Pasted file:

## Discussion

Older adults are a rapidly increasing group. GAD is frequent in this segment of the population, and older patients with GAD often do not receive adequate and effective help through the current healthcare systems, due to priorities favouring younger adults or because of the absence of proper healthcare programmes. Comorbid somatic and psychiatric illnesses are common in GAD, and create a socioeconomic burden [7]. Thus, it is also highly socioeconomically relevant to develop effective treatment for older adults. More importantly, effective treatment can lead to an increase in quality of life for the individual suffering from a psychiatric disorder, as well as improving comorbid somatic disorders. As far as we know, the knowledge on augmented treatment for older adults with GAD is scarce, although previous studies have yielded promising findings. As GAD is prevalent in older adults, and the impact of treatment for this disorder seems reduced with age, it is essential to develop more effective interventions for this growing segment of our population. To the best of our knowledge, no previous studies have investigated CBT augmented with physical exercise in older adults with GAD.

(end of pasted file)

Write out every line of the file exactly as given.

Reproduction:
## Discussion

Older adults are a rapidly increasing group. GAD is frequent in this segment of the population, and older patients with GAD often do not receive adequate and effective help through the current healthcare systems, due to priorities favouring younger adults or because of the absence of proper healthcare programmes. Comorbid somatic and psychiatric illnesses are common in GAD, and create a socioeconomic burden [7]. Thus, it is also highly socioeconomically relevant to develop effective treatment for older adults. More importantly, effective treatment can lead to an increase in quality of life for the individual suffering from a psychiatric disorder, as well as improving comorbid somatic disorders. As far as we know, the knowledge on augmented treatment for older adults with GAD is scarce, although previous studies have yielded promising findings. As GAD is prevalent in older adults, and the impact of treatment for this disorder seems reduced with age, it is essential to develop more effective interventions for this growing segment of our population. To the best of our knowledge, no previous studies have investigated CBT augmented with physical exercise in older adults with GAD.